The final three tracks of the original score - Tracks 21 - 23 - were all unused in the finished film and represent a blistering assault on the senses and paint a much more adrenalised depiction of Ripley's final encounter with the Alien. The Cupboard (Track 23) is the most exciting as Goldsmith uses the serpent to produce a fearsome array of stingers, highly-tensed strings and raging staccato brass to bleat out the heart-pounding menace of the piece. Out The Door (Track 22), as the title suggests, plays out over Ripley's final trick of blowing the beast out of the airlock. Even his revised cue for the scene (Track 30) only received 20 seconds of screentime out of a piece originally running for 3.02 minutes! Terry Rawlings then made the controversial discovery that Howard Hanson's Symphony No.2 (The Romantic) played perfectly over the end battle, Ripley's signing-off and the end credits, thus basically removing Goldsmith from this section of the film twice! Thankfully, with this release we can now hear what he had intended to close this terrifying saga with.

What I find intriguing about hearing this score properly and in its entirety is how similar much of it is to James Horner's great score for another of my favourite movies, 1981's Wolfen (see separate DVD review). Horner would, of course, go on to score Aliens for James Cameron and, naturally, lift several elements from Goldsmith for continuity purposes and audience familiarity. But I find it very surprising that he would have imitated so many of the unusual effects and snippets from within cues for his supposedly original work on Michael Wadleigh's eco-horror film. Always a composer who likes to revisit his own themes and motifs (self-plagiarism, basically), this perhaps innocent similarity is nevertheless something of a disappointment to me now that I've realised it has taken place.

The overall score as Jerry Goldsmith originally designed it was more splendidly eerie, driven and action-packed than the version we hear in the final cut of the movie - and it is prudent to note that the Director's Cut does not reinstate his initially composed cue for the once-deleted cocoon scene, although we do get to hear this very effective and emotive combination of A New Face and The Shaft on this disc. Despite all the suspense that he brings to the film, it is surprising just how exultant and joyous his original opening and closing cues were, the two bookends forming a reflective, almost transcendent harmony.

Disc 2 is where you will find the first official album version of Goldsmith's score - Tracks 1 - 10. I've had this on vinyl for donkey's years and also on disc and despite knowing full well that it wasn't the full score, and that it contained music that I didn't recognise from the film, it still made for a wonderful listening experience in its own right. It is presented here exactly as it was first released and runs for 35.44 mins. I find it best to view the album version of the score as a Goldsmith concert-suite of Alien. It flows brilliantly well and showcases a smart and intelligent choice of haunting and dynamic cues. It is fast and flares up with a unique atmosphere that is unpredictable and full of shock-value. A lot of the cues have been combined and, once you have heard the full “proper” score it is impressive to hear how seamlessly certain disparate pieces have been integrated. As a live concert it would make for a mesmerising and eclectic experience - and just to see and hear those exotic instruments in use would be a sublime treat.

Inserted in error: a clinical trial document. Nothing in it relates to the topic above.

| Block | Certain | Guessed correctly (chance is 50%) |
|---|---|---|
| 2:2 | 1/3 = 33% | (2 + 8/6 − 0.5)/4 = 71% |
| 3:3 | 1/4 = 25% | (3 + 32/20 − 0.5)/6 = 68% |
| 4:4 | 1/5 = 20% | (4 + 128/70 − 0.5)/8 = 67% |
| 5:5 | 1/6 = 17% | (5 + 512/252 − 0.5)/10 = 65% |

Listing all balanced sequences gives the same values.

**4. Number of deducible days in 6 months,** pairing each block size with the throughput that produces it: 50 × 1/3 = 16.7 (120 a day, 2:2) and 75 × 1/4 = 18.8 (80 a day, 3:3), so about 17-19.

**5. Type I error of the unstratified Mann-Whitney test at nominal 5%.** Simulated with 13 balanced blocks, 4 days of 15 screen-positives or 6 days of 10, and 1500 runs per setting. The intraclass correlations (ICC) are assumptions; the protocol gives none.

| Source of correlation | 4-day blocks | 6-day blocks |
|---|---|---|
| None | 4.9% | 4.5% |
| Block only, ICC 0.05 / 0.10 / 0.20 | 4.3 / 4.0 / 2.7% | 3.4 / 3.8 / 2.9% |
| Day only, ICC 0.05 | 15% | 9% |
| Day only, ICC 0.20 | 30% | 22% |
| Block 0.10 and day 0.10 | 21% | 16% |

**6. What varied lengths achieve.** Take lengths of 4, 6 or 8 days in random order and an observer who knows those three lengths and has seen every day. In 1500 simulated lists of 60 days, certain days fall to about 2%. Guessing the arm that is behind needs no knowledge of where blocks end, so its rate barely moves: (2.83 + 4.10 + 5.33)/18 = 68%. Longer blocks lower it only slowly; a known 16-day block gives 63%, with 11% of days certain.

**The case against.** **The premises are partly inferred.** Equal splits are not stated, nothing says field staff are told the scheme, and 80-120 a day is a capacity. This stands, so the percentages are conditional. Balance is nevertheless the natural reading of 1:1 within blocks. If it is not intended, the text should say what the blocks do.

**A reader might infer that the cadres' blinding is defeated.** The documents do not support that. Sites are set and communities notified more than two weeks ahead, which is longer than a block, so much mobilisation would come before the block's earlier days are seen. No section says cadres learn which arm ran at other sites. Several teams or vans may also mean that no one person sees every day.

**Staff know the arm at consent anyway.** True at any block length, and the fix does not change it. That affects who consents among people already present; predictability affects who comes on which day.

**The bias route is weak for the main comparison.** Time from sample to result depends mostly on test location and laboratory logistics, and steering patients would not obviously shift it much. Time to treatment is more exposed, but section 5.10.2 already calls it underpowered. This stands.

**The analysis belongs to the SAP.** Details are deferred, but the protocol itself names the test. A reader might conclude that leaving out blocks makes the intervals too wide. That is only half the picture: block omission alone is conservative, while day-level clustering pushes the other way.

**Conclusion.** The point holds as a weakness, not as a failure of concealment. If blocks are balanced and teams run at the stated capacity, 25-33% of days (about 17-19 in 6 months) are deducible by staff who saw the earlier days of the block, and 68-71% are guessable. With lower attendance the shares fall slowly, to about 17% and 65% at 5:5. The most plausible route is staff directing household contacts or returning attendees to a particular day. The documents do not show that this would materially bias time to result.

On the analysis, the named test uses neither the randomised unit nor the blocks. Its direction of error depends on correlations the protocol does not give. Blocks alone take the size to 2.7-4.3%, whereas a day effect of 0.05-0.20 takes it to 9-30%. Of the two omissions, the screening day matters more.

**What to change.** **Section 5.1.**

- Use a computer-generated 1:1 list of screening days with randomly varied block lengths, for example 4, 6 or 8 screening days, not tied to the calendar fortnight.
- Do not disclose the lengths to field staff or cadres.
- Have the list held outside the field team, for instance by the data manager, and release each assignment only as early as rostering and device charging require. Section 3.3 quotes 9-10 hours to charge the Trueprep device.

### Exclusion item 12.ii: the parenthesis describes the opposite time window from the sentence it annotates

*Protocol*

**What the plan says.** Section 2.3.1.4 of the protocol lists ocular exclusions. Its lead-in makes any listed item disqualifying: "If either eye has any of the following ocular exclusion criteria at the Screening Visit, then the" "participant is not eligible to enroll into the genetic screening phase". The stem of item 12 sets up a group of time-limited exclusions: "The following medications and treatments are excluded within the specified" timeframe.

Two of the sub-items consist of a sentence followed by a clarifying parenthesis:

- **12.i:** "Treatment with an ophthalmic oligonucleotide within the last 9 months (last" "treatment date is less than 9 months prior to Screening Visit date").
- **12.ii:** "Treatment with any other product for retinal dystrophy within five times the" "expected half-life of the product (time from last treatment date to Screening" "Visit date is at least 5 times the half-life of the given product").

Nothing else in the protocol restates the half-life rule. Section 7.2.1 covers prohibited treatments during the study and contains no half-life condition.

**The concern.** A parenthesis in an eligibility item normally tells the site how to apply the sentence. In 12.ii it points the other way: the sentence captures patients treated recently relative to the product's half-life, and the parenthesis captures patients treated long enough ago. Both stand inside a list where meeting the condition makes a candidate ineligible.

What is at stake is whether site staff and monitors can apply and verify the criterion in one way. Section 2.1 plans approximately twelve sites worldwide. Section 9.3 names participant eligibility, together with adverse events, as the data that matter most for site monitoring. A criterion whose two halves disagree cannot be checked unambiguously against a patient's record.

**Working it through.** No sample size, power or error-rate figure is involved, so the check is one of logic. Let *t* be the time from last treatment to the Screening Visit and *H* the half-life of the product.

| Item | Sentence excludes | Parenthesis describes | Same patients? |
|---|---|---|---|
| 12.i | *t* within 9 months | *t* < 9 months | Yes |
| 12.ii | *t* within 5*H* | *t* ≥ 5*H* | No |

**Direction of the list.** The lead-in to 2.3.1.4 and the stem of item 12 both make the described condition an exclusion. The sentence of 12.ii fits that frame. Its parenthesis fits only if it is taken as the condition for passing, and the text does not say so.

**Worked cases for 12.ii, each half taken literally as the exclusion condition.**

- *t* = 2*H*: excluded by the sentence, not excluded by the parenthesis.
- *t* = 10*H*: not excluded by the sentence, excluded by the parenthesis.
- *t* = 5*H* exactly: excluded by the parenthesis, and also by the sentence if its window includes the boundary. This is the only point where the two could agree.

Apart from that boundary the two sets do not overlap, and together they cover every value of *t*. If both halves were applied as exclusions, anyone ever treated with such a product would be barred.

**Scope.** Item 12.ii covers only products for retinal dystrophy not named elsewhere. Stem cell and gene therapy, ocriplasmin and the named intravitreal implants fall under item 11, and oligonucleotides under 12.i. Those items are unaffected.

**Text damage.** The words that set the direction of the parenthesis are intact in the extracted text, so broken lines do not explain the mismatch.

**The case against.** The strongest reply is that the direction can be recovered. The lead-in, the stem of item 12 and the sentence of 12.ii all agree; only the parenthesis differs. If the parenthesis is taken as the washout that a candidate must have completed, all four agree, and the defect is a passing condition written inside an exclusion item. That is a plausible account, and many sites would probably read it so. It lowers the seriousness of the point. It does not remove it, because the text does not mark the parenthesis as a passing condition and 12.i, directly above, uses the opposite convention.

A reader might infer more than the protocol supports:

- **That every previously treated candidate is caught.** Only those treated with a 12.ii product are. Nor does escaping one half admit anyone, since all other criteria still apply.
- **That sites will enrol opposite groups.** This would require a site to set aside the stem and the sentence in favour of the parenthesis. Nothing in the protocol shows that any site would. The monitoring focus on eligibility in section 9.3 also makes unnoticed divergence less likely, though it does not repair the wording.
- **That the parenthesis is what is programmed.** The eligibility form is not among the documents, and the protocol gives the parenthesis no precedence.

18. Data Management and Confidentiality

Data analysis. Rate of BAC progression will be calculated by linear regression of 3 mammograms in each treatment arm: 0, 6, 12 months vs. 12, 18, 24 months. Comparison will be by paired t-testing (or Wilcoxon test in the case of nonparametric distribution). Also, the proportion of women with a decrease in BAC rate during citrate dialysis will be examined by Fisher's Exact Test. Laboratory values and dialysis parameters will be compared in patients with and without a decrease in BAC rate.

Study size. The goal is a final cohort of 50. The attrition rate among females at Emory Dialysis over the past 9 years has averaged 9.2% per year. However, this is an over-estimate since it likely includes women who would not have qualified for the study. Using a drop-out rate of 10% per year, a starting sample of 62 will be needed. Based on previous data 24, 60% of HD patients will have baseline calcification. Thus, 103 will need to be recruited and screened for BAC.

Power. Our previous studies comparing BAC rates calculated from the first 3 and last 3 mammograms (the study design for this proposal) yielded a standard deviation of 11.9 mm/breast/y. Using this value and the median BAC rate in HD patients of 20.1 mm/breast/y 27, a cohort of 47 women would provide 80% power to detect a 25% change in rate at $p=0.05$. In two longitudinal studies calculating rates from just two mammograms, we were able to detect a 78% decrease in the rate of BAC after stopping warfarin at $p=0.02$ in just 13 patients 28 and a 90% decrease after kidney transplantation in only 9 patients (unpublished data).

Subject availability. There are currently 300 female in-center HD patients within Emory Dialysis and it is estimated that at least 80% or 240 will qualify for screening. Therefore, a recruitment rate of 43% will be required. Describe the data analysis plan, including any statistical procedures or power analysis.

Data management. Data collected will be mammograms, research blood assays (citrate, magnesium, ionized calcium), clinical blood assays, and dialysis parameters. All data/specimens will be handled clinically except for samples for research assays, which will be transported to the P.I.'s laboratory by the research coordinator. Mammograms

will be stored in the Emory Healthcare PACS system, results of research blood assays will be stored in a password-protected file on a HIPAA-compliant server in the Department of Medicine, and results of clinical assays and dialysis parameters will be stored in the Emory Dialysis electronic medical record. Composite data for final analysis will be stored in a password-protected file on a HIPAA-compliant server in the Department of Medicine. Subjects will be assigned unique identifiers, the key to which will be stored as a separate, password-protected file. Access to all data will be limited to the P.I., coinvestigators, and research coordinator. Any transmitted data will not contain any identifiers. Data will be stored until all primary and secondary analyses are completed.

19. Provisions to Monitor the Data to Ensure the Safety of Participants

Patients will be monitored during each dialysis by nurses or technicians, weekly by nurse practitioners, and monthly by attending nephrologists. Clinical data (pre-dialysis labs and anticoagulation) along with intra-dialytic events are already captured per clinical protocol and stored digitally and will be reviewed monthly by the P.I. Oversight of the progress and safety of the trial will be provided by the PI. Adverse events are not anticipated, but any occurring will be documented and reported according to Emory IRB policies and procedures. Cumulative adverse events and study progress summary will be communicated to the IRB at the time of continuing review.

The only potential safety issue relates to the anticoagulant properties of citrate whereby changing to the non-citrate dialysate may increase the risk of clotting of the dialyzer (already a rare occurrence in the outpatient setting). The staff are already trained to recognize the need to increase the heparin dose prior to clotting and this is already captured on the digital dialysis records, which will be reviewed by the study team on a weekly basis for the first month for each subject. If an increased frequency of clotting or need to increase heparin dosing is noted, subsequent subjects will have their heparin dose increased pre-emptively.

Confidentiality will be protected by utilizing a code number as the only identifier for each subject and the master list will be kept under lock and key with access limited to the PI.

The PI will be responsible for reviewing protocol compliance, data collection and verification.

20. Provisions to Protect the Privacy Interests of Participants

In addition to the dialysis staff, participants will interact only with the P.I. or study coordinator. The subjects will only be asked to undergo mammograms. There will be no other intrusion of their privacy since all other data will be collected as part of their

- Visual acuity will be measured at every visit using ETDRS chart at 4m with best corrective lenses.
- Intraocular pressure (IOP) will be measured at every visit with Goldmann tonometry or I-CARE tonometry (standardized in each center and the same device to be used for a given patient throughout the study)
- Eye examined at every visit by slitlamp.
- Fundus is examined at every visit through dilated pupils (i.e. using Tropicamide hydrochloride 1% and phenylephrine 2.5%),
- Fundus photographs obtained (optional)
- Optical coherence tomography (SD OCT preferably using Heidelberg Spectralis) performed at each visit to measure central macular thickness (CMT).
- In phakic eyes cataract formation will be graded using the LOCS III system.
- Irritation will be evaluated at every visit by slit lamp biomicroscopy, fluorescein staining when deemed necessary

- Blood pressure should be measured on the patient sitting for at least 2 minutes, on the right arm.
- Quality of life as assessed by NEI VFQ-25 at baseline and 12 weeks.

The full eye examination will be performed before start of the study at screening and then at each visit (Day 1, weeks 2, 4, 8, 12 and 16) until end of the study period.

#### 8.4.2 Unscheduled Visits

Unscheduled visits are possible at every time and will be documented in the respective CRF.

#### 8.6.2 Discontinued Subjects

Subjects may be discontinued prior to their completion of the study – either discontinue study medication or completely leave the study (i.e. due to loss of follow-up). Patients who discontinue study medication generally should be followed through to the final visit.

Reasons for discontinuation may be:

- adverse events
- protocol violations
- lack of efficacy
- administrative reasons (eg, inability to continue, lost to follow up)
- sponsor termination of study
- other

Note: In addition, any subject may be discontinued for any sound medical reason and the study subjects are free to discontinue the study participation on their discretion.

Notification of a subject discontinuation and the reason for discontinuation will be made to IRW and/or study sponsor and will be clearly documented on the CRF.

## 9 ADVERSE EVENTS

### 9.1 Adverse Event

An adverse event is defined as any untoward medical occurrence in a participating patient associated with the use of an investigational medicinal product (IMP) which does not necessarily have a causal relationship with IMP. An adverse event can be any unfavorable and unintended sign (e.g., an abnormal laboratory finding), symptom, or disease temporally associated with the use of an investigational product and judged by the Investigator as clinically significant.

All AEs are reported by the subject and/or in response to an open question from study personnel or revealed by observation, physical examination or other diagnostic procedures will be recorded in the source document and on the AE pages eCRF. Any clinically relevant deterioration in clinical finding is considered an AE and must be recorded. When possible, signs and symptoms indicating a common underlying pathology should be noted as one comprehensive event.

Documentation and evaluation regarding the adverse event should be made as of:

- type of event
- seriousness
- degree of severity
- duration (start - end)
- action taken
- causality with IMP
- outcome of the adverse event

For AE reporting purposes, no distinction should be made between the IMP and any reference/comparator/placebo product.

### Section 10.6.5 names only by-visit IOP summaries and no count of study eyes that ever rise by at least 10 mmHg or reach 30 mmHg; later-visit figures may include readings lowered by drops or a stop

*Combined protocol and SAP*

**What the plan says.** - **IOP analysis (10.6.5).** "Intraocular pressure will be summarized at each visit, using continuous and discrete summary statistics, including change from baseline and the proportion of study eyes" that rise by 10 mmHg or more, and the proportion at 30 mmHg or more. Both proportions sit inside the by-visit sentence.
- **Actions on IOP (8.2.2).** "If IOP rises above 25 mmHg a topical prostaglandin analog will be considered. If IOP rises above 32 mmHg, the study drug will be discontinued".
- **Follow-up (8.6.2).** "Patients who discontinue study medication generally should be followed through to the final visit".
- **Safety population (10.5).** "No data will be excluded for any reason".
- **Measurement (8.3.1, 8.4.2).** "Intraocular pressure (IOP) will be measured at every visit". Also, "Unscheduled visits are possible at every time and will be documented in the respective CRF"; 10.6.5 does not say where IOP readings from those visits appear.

Tracks 11 - 17, with a running time of 13.45 mins, are Bonus Tracks. These present us with alternates takes and demo tracks for several key sequences. Some have been designed to emphasise certain instruments, which Goldsmith did to allow Ridley Scott to fully appreciate just how unearthly some of their sounds could be. Track 18, It's A Droid, is a collection of inserts, or “pick-ups” that Goldsmith had re-done to satisfy himself when he believed certain cues could be improved. It is interesting to note that during one interval in this set, you can hear conductor Lionel Newman counting in and even some vague snippets from Goldsmith, himself, in the mixing booth. The Bonus Tracks end with Mozart's Eine Kleine Nachtmusik, which is, of course, the piece of classical music that Dallas is heard listening to when he sits in the shuttle Narcissus in contemplation of the somewhat out-of-the-ordinary situation he and his crew have found themselves in.